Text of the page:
What if one day you woke up and realized you really didn’t know who you were, as in you didn’t know your real name, your birthday or how old you just might be – how would you feel? Would you want answers to these questions and more? Well Director Ursula Macfarlane takes on just this exact question with her documentary “The Lost Sons” which is one of the incredible selection of documentaries showing at the SXSW Film Festival.

The documentary focuses on Paul Joseph Fronczak, who grew up as he puts it “in a great family” and had a wonderful childhood until on his 10th birthday as he is searching secretly for his presents and finds newspapers articles of his mom and dad on the front page – with the headlines “BABY HUNT DRAGS ON IN CITY.” As he reads through the various articles, about a baby being kidnapped straight out of his hospital crib one day after he was born, he realizes he just might be that kidnapped baby…or is he. His mother Dora and father Chester, push the narrative that he is their kidnapped son and that is that. For a while at least.

This journey is probably one of the most remarkable things to follow as it has more twists and turn than most feature thrillers and as incredible as it is, it’s all true. Paul was “found” 15 months later in Newark, New Jersey where a foster family named him Scott, until of course the FBI supposedly puts two and two together and decide he might be the kidnapped baby Paul from Chicago. Turns out he is neither Scott nor Paul – but he IS Jack, and that is the trail we follow along with. How Paul, through Ancestry test, finds out who he is really is and who his family really was. It’s a absolute mind-bender of a journey that will at some points make you laugh, cry and shock you to your core.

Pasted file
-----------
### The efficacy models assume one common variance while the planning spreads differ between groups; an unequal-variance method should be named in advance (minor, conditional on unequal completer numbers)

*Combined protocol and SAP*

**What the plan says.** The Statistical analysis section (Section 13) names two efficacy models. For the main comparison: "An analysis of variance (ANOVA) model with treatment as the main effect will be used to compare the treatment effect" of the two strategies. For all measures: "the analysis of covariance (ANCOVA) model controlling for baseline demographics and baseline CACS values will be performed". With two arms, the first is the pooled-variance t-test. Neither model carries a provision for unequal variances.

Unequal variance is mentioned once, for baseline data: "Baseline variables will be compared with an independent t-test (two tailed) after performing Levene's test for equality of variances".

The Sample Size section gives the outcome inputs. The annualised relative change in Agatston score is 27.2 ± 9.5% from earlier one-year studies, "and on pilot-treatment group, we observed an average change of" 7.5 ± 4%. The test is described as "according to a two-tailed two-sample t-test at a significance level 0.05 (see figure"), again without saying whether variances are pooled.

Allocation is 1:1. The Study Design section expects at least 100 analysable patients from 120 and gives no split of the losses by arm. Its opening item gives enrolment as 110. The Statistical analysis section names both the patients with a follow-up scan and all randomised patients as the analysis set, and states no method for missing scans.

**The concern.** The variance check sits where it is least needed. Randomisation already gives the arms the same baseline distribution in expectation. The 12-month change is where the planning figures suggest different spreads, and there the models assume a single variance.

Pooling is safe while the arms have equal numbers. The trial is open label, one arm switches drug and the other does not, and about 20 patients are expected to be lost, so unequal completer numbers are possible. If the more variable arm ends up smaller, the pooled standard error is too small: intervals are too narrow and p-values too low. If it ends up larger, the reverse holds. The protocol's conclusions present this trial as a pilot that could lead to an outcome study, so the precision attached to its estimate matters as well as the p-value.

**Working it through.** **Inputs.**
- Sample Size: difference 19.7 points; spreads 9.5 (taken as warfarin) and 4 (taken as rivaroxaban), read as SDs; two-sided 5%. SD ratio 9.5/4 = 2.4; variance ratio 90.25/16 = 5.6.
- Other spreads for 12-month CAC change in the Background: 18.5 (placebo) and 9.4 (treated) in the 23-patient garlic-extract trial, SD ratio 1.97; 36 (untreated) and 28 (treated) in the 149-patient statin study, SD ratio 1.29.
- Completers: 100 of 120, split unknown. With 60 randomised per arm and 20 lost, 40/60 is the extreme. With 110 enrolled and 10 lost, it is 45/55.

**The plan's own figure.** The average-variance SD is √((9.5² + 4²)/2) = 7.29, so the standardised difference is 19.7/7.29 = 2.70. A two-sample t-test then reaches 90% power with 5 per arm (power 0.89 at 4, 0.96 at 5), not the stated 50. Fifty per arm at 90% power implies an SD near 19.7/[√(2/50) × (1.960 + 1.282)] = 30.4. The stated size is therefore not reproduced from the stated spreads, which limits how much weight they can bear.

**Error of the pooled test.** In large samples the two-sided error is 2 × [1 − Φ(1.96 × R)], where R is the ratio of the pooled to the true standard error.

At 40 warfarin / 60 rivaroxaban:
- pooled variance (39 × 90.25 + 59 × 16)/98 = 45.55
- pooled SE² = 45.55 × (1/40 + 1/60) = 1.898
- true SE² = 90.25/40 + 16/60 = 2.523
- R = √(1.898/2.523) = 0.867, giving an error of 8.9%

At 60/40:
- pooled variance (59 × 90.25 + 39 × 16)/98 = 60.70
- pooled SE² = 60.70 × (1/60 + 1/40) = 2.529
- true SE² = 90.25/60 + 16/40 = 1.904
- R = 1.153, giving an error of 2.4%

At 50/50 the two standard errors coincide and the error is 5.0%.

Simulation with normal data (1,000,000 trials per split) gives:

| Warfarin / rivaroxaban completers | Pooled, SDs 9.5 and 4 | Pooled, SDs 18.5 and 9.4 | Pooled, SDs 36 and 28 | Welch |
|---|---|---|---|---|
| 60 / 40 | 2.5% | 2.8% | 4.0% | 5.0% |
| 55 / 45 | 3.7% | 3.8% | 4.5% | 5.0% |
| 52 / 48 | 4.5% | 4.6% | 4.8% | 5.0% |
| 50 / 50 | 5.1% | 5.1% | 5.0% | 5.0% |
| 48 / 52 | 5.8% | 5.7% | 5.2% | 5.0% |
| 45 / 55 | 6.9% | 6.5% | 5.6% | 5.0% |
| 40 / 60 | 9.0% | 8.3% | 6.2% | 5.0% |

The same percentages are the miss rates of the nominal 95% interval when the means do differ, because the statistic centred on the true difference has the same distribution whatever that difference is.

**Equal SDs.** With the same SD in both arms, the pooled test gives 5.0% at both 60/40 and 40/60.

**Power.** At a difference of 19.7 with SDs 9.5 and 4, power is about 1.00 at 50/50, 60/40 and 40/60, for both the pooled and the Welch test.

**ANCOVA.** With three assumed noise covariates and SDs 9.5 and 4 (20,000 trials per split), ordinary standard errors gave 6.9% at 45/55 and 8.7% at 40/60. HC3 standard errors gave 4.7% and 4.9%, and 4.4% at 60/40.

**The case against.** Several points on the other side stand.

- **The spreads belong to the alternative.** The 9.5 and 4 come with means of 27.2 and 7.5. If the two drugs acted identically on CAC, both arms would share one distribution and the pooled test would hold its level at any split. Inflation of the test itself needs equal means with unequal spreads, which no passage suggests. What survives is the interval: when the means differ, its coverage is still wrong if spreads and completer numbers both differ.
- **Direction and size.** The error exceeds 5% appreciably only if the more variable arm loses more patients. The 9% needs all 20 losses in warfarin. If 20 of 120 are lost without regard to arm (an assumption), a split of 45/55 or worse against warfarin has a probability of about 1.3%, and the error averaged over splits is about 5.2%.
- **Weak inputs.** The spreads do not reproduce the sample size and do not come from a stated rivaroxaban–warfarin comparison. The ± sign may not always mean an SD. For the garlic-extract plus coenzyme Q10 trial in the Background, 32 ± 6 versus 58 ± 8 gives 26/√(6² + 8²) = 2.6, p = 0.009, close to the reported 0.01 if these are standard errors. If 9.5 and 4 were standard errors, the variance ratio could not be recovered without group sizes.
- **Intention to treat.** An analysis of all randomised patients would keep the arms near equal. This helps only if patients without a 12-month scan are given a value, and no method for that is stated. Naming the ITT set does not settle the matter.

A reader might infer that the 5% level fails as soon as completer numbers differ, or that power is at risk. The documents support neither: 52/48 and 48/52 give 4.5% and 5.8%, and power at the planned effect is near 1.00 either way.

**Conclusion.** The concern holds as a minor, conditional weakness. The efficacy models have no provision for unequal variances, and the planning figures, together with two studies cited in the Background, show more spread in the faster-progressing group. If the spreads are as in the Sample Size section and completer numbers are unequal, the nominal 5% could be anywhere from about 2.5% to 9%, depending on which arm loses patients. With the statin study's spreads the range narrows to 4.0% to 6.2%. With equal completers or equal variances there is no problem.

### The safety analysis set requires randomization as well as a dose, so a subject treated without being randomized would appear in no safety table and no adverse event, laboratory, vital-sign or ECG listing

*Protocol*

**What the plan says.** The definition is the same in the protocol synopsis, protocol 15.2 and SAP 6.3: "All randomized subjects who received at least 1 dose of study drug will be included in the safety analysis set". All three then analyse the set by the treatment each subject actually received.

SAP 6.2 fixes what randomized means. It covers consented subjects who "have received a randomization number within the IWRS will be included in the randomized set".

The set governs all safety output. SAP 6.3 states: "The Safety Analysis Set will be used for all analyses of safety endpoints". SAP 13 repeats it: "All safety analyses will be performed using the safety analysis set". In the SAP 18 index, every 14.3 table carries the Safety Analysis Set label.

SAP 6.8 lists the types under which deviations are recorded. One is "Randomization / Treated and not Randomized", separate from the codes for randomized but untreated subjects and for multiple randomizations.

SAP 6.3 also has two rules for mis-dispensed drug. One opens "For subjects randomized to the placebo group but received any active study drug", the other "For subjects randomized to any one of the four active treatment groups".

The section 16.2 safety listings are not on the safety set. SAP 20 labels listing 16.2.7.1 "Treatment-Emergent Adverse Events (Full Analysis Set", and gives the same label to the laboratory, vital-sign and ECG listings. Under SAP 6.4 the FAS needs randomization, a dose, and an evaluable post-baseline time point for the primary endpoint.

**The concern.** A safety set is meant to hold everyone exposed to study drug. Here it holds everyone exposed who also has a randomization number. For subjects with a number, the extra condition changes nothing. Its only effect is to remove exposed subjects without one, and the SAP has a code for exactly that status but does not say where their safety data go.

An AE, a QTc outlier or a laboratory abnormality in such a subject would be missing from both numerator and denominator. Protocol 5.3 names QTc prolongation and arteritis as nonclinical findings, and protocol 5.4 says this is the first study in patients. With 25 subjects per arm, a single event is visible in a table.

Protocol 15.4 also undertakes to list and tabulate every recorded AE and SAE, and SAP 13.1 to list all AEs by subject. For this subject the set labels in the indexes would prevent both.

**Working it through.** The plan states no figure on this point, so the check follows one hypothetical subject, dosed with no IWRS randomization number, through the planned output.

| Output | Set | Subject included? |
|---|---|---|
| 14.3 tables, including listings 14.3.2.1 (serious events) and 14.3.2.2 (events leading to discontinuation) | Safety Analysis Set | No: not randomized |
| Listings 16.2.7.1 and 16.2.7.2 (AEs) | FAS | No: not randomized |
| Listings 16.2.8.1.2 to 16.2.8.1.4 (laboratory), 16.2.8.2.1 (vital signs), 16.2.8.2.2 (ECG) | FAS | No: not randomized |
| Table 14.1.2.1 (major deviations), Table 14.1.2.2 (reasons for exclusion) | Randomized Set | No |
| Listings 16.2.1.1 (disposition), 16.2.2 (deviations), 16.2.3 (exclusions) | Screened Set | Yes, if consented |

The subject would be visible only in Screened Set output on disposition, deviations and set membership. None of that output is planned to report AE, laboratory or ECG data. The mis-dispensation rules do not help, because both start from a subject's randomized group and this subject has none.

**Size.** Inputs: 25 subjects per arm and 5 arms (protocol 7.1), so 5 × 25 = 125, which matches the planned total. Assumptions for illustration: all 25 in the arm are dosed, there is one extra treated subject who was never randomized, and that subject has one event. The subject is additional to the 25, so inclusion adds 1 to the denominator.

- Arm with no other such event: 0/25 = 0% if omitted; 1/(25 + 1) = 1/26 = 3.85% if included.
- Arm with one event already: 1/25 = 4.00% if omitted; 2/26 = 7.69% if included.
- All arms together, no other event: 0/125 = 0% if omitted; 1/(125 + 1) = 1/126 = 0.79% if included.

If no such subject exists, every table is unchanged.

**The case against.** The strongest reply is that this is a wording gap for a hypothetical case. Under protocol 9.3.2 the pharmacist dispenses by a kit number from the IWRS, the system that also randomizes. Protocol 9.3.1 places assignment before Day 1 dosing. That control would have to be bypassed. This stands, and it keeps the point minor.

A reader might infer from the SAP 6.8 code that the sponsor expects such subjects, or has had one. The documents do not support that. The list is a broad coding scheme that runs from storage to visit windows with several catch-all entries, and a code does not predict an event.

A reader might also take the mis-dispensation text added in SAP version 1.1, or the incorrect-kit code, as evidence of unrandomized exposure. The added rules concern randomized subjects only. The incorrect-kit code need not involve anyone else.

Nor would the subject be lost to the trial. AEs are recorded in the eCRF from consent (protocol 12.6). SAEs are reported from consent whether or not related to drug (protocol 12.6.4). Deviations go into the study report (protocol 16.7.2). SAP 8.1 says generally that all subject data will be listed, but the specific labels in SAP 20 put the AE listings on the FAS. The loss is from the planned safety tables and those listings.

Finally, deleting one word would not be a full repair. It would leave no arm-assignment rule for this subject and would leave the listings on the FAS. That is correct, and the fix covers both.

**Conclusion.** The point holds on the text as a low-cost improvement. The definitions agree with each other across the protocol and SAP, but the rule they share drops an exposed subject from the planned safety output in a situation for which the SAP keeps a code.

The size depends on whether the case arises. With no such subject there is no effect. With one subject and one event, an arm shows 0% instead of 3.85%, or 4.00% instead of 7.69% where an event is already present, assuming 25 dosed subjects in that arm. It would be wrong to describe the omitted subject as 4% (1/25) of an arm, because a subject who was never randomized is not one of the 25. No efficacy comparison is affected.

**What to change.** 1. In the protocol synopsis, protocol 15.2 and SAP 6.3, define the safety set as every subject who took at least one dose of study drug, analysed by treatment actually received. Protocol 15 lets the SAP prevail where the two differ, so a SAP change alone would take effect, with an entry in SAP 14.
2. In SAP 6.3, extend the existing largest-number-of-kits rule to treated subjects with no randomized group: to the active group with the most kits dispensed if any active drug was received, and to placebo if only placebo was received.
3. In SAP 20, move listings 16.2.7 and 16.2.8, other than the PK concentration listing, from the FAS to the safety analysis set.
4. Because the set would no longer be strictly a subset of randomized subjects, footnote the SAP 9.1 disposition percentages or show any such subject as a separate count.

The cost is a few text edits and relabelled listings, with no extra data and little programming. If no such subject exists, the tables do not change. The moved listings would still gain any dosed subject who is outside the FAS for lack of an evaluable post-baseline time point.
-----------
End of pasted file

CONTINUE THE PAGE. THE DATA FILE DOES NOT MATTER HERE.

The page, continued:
Much has been written about this and back when the story was first recognized for what it was that happened, it was all over every news channel around the world. People reached out that had been neighbors, friends of the family and even a babysitter. While they try to fill in some of the blanks, it seems some will just never be filled or known. There is a price to pay for finding out though and Paul pays dearly throughout his life in various ways from losing contact with his family, to a divorce to finding himself and realizing he has always been searching for something and probably always will be.

Grade: A


Review Screening courtesy of SXSW Film Festival and DDA PR

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